It is important to emphasise that we are dealing here with the domestic courts. These are quite distinct from the other activities of magistrates' courts, especially in the criminal sphere. To that extent, they are rather more similar to the work in this area of the county court. It is unfortunate that so often domestic proceedings in magistrates' courts appear to be involved, by implication if not physically, with the criminal work of the magistrates' courts. Fortunately, most magistrates' courts try to hold separate sittings for their domestic proceedings, but it is not always done. Usually the proceedings are held in exactly the same court room as criminal proceedings, and this is all rather unfortunate in implying a similarity between the two, which does not and should not exist.
Some courts make a point of trying specifically to hold their domestic proceedings in different surroundings. Because, alas, the Home Office has not found it possible to provide sufficient funds for adequate court facilities, my own court has had to use a nearby church hall. It makes a point of using that church hall specifically for domestic proceedings, so that these are physically separate from the criminal proceedings of the magistrates' court.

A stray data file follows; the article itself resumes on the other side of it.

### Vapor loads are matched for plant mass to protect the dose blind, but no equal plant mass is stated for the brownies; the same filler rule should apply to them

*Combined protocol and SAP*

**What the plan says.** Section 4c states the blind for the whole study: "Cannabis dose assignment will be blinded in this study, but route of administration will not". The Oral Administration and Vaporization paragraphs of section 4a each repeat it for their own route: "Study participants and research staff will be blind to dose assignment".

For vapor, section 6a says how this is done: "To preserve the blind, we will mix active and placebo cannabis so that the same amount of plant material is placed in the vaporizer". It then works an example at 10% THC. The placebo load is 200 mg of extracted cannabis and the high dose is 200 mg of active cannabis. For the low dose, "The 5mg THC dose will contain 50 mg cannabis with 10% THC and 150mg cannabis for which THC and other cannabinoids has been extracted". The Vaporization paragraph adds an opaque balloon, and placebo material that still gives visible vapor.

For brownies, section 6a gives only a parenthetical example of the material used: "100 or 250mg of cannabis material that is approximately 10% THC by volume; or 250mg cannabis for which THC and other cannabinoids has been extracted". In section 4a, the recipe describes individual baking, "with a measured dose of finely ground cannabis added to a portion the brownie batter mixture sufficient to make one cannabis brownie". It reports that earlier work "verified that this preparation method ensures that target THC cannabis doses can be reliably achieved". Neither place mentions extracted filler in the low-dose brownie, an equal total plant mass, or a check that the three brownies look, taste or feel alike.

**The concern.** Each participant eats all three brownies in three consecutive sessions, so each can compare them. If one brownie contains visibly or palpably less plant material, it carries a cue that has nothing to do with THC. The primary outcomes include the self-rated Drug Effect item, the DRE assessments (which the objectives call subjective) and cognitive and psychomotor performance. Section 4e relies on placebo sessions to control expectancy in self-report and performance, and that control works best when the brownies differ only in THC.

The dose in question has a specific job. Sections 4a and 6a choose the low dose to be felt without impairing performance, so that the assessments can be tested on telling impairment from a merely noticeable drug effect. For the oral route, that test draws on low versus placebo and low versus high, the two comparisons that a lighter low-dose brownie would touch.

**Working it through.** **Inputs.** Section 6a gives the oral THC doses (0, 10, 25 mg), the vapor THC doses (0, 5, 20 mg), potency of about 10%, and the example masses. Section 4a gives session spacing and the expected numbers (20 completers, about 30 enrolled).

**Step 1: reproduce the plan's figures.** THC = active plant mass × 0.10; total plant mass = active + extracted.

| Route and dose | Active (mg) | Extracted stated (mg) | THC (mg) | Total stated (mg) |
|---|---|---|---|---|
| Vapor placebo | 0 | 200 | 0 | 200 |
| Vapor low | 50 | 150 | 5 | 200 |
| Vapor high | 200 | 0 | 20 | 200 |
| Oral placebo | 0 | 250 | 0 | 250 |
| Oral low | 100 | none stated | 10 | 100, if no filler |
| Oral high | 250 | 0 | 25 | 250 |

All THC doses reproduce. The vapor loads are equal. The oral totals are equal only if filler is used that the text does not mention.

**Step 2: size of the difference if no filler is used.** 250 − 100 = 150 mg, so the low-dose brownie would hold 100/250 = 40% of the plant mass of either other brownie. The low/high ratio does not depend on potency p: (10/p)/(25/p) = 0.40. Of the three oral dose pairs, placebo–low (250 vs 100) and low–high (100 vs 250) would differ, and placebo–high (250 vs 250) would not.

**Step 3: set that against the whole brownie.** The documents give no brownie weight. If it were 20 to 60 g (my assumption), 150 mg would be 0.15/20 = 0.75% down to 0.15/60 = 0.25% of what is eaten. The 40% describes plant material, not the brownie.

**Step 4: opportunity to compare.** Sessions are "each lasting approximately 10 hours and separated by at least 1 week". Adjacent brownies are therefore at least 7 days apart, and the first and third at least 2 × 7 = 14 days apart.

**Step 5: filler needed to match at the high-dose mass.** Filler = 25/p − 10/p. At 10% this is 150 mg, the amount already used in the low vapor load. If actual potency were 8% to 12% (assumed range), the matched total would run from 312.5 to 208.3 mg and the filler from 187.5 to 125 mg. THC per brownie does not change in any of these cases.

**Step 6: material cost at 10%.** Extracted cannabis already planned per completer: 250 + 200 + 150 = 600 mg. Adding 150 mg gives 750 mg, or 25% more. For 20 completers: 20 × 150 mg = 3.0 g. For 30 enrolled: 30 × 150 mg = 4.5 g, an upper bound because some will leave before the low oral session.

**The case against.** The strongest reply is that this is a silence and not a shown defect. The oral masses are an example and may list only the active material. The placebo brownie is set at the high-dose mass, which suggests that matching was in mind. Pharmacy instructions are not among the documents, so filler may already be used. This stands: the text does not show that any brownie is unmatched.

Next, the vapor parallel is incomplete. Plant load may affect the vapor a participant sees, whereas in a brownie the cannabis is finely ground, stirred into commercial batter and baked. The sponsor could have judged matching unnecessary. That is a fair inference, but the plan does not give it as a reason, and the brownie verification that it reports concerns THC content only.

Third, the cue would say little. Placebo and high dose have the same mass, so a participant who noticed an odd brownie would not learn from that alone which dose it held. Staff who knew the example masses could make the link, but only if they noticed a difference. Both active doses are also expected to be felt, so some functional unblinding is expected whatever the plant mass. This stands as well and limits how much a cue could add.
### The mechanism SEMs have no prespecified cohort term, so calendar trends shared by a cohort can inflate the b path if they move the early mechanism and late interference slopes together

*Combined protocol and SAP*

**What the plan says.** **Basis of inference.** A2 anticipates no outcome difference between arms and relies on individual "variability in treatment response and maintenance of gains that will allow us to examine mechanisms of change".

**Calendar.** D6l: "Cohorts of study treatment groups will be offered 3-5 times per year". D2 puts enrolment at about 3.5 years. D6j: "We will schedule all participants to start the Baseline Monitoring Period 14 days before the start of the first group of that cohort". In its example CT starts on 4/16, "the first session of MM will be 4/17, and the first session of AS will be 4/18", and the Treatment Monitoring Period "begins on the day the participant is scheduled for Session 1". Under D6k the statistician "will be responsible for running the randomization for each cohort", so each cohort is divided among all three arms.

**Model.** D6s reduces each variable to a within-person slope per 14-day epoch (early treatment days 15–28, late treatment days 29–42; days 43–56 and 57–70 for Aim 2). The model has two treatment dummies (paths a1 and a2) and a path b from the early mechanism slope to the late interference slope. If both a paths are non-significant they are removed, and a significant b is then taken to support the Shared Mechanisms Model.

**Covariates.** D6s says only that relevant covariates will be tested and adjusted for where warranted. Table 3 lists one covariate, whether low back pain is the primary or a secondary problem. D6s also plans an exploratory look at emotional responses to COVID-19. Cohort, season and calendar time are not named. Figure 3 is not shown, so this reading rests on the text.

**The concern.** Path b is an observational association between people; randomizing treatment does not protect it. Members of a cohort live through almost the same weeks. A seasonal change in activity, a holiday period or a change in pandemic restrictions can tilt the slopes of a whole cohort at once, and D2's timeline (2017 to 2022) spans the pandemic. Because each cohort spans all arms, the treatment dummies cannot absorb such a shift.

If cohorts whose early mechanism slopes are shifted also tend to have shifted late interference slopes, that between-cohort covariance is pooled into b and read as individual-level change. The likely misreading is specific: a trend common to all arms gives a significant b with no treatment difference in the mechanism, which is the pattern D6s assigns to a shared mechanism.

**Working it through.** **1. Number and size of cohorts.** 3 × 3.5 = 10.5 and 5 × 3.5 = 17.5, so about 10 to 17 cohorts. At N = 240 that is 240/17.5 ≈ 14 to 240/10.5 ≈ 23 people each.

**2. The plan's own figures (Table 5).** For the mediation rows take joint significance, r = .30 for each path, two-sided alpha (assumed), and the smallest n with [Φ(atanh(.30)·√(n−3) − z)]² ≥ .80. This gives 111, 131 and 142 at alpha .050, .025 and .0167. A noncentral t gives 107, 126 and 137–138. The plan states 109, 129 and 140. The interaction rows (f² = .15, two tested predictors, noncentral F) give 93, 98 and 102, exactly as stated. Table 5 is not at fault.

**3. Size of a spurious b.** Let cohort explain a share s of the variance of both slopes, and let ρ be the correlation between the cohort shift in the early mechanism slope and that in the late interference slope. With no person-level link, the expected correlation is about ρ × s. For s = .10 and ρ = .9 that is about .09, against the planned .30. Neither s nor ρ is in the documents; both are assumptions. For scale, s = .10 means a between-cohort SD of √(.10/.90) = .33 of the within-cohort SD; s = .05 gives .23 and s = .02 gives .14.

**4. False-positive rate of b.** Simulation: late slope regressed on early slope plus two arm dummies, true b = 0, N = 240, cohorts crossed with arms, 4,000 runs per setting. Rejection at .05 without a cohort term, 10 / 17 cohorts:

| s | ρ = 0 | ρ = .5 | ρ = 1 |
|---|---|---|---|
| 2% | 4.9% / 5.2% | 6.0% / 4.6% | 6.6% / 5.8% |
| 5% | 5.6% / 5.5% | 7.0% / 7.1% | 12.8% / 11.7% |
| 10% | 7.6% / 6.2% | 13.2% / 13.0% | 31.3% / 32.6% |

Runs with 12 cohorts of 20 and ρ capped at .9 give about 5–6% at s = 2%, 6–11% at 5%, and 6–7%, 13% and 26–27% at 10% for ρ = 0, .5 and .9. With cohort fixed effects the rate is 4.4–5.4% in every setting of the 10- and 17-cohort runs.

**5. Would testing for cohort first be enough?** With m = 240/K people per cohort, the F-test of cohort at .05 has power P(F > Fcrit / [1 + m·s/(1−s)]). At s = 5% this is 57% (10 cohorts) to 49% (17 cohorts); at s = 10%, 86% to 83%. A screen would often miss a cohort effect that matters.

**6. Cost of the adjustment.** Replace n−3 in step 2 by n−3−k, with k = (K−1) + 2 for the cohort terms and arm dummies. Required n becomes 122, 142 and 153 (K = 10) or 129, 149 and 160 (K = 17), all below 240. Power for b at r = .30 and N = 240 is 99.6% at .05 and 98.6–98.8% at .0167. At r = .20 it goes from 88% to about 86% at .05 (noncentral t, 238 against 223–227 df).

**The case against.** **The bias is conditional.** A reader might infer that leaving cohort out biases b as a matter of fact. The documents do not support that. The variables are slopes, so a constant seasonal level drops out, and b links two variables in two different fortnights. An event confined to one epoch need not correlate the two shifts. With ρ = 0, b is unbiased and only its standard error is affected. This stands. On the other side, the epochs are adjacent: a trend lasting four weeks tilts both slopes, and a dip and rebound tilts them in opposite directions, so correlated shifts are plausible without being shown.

Perhaps I might briefly run through some of the main clauses to which the hon. Lady referred. Clause 1 is certainly valuable in removing the idea of the matrimonial offence from these proceedings. Some people feel that some of the elements in the Bill still retain the idea of a matrimonial offence. This is a matter which, I think, we can discuss further in Committee. I felt that the Law Commission put the arguments very well and, as the hon. Lady indicated, we are discussing here the early stages of a breakdown, or apparent breakdown, of a marriage and not the divorce proceedings where, perhaps, a rather wider range of grounds for the separation could exist.
Clause 1 also refers to "child of the family". This is a phrase which is being increasingly used in legislation of this type, rather than the older expression, "child of the marriage". This has certain implications. For example, if a woman brings to a marriage a child by a previous liaison and the husband simply treats that child as a step-son or step-daughter, that child become a child of the family, although it is clearly not a child of the marriage. If that child then becomes the subject of, say, care proceedings because there is, perhaps, a question of ill treatment, or possibly because the child has passed through the juvenile court and committed some offence, and the child is sent to a community home, the local authority has the power to require the parent to make some sort of contribution by way of maintenance. But only the parent—in the instance that I have given, the mother of the child. The stepfather is in no way responsible.